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. Last Updated: 07/27/2016

$30M Pharmaceutical Plant Opens




IZVARINO, Moscow Region -- Searle Pharma, a 75 percent-owned subsidiary of the U.S. drug manufacturer Searle Pharmaceutical, officially opened its new $30 million production facility outside Moscow on Wednesday, taking a gamble on Russia's shaky pharmaceuticals market.


The new factory, which sits next to a row of half-completed pharmaceutical research facilities owned by its Russian joint-venture partner, RAO Biopreparat, will have a productive capacity of 300 million tablets per year, or about 5 percent of the Russian market.


Searle Pharmaceutical is a subsidiary of U.S.-based life sciences conglomerate Monsanto.


The factory opening comes at a time when the market for expensive Western pharmaceutical products is still reeling from the effects of the 1998 ruble devaluation, which made imported goods more expensive for Russian consumers.


Searle officials said that this market had contracted by up to 60 percent since the ruble devaluation, even as the overall volume of the pharmaceutical market here remained stable at around $4 billion per year, mostly concentrated in retailing, not manufacturing.


Even so, they defended their decision to open the production facility - so far other manufacturers have only opened smaller production lines at existing Russian facilities - saying that it would give them the ability to respond quickly to shifts in demand for their products in Russia.


"We can create the full product portfolio of a normal plant," said Sergei Davydov, the marketing director of Searle Pharma.


"Instead of two or three products, we can offer an entire line," he said. "The flexibility will allow us to be more profitable."


He added that within two years his company hoped to be offering 40 different prescription drugs on the Russian market.


The Searle Pharma project was a centerpiece of the Gore-Chernomyrdin committee's technology transfer initiative, begun in 1994, which aimed to encourage U.S. technology transfers to the Russian production sector.


USAID, the U.S. government's international development agency, gave $6 million as a grant to the Searle Pharma joint venture to push the project forward. By way of comparison, Searle's parent company Monsanto raked up $4.9 billion in worldwide sales for the first half of this year. Even so, Searle officials said the grant was justified because of the risks involved in investing in Russia.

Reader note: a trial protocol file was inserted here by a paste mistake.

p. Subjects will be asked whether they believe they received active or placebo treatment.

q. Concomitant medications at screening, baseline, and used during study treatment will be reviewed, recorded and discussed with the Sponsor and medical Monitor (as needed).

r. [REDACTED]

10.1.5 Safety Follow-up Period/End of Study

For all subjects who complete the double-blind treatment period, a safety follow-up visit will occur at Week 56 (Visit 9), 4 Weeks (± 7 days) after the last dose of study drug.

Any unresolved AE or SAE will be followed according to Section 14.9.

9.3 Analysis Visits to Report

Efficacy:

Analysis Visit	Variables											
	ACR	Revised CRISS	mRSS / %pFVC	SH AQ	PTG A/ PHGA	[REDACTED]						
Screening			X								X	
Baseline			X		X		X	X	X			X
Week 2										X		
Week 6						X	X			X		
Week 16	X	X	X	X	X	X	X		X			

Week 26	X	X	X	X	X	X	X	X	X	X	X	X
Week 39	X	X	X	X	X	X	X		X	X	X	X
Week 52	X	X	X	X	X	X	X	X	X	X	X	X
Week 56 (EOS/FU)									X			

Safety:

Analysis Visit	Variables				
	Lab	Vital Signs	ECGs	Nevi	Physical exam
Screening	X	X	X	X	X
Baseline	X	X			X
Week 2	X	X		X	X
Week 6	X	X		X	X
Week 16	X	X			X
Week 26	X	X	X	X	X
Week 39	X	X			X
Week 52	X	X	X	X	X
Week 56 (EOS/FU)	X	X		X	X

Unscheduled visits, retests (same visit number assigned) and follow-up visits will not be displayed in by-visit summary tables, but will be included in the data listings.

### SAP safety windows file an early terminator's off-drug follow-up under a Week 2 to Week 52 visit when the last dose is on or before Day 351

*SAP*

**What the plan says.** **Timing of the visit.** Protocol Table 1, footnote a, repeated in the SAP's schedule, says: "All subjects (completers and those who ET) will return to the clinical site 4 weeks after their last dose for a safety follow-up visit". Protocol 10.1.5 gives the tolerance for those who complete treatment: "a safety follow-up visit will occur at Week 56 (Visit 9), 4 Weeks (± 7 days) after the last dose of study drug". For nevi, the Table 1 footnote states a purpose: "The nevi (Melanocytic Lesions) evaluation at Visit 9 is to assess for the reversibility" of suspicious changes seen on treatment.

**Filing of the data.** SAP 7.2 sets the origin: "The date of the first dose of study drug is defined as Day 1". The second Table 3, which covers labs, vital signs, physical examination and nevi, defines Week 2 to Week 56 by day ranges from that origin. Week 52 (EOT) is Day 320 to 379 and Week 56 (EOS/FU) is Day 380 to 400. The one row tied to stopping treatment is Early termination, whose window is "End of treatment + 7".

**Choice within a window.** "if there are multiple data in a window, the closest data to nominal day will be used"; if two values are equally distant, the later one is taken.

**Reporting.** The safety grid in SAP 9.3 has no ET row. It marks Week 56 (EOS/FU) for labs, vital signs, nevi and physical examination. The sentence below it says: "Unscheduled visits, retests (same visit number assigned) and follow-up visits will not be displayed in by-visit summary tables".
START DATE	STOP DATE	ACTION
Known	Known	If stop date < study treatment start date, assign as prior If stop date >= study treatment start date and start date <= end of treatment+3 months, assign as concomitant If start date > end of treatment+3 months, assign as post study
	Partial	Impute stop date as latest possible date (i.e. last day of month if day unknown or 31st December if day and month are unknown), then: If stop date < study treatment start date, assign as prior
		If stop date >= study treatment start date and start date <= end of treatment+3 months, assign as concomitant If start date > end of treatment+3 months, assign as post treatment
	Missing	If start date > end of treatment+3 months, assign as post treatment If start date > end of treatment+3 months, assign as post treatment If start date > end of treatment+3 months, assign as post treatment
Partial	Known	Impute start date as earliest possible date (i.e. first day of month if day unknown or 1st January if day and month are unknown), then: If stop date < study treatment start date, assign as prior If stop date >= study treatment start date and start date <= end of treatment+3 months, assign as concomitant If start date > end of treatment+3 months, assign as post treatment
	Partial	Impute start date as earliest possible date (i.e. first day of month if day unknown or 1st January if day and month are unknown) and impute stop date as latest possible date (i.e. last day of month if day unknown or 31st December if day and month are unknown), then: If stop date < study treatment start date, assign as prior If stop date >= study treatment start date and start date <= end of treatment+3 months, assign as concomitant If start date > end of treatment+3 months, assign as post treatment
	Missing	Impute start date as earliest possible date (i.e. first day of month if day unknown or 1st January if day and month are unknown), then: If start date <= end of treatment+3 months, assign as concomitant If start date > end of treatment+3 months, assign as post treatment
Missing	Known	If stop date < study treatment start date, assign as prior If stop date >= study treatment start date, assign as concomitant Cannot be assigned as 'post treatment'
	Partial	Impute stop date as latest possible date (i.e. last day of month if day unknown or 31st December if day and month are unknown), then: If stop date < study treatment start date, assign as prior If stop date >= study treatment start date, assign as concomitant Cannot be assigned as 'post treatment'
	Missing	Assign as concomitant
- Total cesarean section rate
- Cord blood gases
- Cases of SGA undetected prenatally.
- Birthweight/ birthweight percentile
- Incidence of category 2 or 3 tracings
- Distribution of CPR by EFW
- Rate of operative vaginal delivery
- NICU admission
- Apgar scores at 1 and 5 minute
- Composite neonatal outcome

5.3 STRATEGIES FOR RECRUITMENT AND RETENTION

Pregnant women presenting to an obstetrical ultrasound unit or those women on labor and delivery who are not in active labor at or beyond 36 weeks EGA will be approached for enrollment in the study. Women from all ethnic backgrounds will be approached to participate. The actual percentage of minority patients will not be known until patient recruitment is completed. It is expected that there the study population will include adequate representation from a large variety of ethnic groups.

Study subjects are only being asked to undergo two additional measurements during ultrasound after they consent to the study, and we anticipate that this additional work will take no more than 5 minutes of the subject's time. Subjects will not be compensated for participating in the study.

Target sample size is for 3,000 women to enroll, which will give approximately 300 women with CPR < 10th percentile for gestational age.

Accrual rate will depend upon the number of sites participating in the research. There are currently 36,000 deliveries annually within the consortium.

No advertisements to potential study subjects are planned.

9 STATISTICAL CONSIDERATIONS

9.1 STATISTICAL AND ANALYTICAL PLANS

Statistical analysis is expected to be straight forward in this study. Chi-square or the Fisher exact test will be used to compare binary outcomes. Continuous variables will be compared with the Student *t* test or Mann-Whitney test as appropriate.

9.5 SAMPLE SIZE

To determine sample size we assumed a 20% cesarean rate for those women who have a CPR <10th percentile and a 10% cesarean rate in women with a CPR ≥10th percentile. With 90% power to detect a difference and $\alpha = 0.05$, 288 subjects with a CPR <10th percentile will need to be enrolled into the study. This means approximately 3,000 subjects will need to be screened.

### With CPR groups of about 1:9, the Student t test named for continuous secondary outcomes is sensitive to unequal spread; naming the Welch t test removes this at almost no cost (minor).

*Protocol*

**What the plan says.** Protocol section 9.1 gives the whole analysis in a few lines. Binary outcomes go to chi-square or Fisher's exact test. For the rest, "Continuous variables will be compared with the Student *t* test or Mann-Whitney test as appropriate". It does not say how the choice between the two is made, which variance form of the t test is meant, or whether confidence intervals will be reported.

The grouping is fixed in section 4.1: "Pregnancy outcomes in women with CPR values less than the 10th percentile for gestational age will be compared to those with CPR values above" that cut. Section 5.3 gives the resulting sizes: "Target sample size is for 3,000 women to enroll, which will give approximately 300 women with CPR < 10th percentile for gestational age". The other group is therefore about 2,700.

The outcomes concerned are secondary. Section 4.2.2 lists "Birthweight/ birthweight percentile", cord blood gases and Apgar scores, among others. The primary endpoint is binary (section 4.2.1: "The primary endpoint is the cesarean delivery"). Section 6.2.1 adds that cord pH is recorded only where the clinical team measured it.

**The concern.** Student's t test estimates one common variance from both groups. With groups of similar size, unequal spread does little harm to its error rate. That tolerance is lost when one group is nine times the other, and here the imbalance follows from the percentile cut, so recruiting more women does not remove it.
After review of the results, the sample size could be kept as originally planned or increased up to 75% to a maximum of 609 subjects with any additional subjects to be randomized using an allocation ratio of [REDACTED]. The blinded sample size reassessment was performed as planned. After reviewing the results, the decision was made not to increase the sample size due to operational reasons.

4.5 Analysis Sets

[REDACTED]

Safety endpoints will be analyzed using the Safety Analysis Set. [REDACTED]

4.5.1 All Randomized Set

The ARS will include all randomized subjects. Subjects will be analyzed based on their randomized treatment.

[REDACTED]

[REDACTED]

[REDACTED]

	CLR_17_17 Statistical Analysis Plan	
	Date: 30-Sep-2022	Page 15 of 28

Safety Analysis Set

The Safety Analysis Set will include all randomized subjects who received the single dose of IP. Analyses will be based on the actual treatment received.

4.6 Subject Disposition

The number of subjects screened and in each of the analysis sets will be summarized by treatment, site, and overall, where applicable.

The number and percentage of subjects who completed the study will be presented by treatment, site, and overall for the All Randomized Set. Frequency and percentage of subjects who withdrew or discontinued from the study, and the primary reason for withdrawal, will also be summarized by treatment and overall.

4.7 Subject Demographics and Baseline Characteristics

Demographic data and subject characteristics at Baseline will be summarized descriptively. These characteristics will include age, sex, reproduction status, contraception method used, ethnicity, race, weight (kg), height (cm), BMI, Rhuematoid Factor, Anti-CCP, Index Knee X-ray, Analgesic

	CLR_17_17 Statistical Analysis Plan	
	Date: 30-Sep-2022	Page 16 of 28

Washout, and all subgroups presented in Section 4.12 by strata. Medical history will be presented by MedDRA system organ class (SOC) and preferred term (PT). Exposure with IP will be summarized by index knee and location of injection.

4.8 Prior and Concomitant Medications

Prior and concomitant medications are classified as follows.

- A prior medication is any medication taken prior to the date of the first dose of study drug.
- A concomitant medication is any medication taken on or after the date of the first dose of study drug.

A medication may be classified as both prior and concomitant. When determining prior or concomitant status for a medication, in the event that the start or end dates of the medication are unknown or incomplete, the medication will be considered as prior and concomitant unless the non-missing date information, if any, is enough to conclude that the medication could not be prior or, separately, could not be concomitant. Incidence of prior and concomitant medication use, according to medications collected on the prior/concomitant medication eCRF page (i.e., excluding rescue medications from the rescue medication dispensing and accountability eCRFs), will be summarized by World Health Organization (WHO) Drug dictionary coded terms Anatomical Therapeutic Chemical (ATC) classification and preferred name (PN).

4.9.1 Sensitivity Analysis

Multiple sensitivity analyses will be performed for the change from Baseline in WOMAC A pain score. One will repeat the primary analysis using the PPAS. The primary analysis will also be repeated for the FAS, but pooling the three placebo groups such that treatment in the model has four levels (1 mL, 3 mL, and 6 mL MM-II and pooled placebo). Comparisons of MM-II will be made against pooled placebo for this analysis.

"This was a risky project, and there were a lot of other companies which did not want to get involved," said John Robson, co-manager of Searle Pharma. "The grant was an important part of our decision to invest."


Gennady Gazin, a partner at the McKinsey & Co. business consulting firm, said the investment decision was indeed risky, and that Searle might have refused to make the same decision in today's market conditions.


"They made the investment before the crisis hit," he said. "I'm not sure they would have made the same decision today."


Construction of the plant began in mid-1997, and was already near completion when Russia's financial system crashed in August 1998.


"The factory is a sunk cost, so they need to look at what they can get out of it now," Gazin said.


Company officials acknowledged that the crisis had forced them to adopt a new marketing strategy.


"The plans which we had before the crisis had to be significantly re-evaluated, because the crisis changed not only the size of the market, but the structure as well," Davydov said.


He added that Searle Pharma will now likely concentrate on manufacturing inexpensive generic drugs, instead of a line of drugs based on its own research, which bring in much higher margins.


"It is a market highly oriented toward generic drugs, and the price pressure is very high," he said.


The company is also negotiating with other major Western pharmaceuticals to manufacture their products in Russia as a subcontractor.


Company officials expressed hopes that drugs manufactured at the new plant would become less expensive if and when they found a way to buy raw materials locally.


At present, only packaging materials are produced in Russia.


Gazin, however, warned that import substitution alone would not guarantee lower production costs.


"Even many Russian [ingredient] manufacturers import a significant amount of their raw materials, because of shortages in [domestic] supply, its low quality, or even cost," he said.


However, Gazin added that as a long-term investment - Searle officials say it will take at least 10 years to recover the $24 million they invested - the new factory was probably a good move.


"Searle's investment gives them flexibility to introduce branded generics to the Russian market, which they can use to establish a brand presence," he said. "This image can later translate into sales for their research-based drugs when the market picks up - I'm looking on the bright side, of course."